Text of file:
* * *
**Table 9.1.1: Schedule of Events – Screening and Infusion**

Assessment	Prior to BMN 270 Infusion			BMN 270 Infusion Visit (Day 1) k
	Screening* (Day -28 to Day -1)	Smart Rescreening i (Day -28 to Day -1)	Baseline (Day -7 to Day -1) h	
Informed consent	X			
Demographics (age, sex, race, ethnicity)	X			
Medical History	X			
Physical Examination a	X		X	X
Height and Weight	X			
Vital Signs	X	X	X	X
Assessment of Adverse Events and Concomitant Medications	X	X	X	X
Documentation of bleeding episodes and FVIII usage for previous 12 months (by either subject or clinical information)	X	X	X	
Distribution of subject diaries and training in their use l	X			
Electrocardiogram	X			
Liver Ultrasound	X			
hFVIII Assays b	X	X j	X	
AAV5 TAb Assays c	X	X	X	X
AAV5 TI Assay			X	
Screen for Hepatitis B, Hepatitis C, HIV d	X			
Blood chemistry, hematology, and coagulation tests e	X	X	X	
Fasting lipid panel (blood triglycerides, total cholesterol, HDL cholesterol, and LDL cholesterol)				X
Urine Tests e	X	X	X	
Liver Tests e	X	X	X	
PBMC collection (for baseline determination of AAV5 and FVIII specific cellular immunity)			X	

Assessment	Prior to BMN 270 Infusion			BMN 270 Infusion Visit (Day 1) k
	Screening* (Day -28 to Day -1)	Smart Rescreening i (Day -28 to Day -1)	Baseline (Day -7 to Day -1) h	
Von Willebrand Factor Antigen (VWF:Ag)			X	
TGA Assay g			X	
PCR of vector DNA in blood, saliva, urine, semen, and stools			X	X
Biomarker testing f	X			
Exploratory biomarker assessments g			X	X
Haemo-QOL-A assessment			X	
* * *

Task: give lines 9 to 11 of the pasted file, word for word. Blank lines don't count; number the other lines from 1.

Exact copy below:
Vital Signs	X	X	X	X
Assessment of Adverse Events and Concomitant Medications	X	X	X	X
Documentation of bleeding episodes and FVIII usage for previous 12 months (by either subject or clinical information)	X	X	X	